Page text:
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Bel Ami starts as a penniless returned soldier and by the end of the book after affairs and marriages he is one of the most powerful men in Paris if not France. He tramples on all he meets, money and position become everything and his sexual gratification is the cherry on the top.
The women in the story seem to be strong but really are weak and bend to his every whim and it shows that the story is basically a story of human desire, weakness and determination. Maupassant was well know for his excellent characterisation and in Bel Ami the characters are brilliantly portrayed.
Listening to my favourite Maupassant has really stimulated my hunger for more French literature which I have read extensively in my 30s. However, having it read to me gives it a whole extra layer of richness and complexity (and correct pronounciation of the French names and places!).
This book is highly recommended - listen to it before you see the film. The movie has been given a bad review but if you go in knowing the story and the main characters you might get more from it. Certainly you will go in understanding better the times and morals and be less judgemental. I hope to see the movie myself shortly. Standby - I might add to this review after I have seen it!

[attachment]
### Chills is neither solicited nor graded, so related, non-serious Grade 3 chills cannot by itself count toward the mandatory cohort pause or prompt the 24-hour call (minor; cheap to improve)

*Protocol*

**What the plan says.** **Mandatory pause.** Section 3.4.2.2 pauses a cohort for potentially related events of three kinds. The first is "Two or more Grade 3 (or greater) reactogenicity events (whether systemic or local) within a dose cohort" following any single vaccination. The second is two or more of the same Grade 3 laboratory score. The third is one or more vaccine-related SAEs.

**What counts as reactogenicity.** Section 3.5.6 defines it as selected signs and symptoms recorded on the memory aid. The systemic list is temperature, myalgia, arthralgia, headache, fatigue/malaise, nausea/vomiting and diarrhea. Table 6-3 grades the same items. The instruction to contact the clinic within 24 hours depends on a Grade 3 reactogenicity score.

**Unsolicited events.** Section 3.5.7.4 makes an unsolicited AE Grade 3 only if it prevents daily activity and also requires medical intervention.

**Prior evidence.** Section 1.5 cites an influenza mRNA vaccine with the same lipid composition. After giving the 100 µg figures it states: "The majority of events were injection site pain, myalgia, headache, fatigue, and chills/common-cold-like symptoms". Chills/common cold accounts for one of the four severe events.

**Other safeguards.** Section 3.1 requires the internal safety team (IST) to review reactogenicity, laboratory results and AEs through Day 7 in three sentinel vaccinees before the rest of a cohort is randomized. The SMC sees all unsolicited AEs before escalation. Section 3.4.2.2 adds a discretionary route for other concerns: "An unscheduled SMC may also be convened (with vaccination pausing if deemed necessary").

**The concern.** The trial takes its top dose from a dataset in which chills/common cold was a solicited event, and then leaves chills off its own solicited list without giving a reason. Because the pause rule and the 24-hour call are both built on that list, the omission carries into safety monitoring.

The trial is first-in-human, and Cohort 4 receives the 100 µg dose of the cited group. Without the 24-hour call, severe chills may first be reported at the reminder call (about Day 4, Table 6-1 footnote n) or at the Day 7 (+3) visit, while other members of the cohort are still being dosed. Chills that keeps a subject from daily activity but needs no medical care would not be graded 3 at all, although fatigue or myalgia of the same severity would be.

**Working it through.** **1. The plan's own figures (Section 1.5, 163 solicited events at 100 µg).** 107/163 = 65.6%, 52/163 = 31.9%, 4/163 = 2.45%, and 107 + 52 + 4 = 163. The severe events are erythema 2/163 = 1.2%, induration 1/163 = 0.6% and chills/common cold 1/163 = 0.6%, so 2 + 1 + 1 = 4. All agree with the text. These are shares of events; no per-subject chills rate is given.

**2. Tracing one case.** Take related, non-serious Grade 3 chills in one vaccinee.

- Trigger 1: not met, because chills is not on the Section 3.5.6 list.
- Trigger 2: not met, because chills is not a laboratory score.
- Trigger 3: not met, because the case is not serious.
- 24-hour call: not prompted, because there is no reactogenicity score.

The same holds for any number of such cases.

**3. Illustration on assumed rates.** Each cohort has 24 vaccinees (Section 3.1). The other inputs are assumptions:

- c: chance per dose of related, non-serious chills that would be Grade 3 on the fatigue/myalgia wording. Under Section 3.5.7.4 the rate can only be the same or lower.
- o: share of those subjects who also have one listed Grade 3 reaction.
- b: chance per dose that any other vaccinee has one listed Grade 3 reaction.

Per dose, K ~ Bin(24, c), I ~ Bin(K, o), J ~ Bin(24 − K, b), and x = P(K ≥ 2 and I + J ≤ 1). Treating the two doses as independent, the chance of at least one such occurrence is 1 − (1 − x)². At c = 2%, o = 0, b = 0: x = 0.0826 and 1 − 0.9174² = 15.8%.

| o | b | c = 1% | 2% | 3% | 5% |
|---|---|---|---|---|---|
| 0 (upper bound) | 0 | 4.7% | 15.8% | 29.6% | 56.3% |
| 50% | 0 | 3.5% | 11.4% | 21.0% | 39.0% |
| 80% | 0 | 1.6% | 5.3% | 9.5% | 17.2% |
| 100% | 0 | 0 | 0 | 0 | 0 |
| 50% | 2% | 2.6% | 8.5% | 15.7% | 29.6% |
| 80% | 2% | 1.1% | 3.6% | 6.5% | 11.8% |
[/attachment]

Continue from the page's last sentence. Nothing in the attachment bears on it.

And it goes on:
8 of 8 people found this review helpful
Typical Maupassant story of a young man developing his character during an earlier era.. A social commentary on the mores of the times with a fascinating narrative of a young man finding his way in the world when marital fidelity amongst the upper classes was accepted.
5 of 5 people found this review helpful
I loved listening to this book. It is so beautifully written, so evocative, the characters flawed and real.
The narrator is excellent, perfect for this piece. I would definitely recommend Bel Ami.
4 of 4 people found this review helpful
Would you try another book written by Guy de Maupassant or narrated by John McDonough?
A North American translation and North American accent are barriers to accessing Maupassant's novel. In addition, French pronunciation is lamentable - remember when you think you're in Caen you're really in Cannes and 'Jock' Rival is really a Frenchman called Jacques......On the plus side John McDonough reads expressively and intelligently at a sensible pace.
2 of 2 people found this review helpful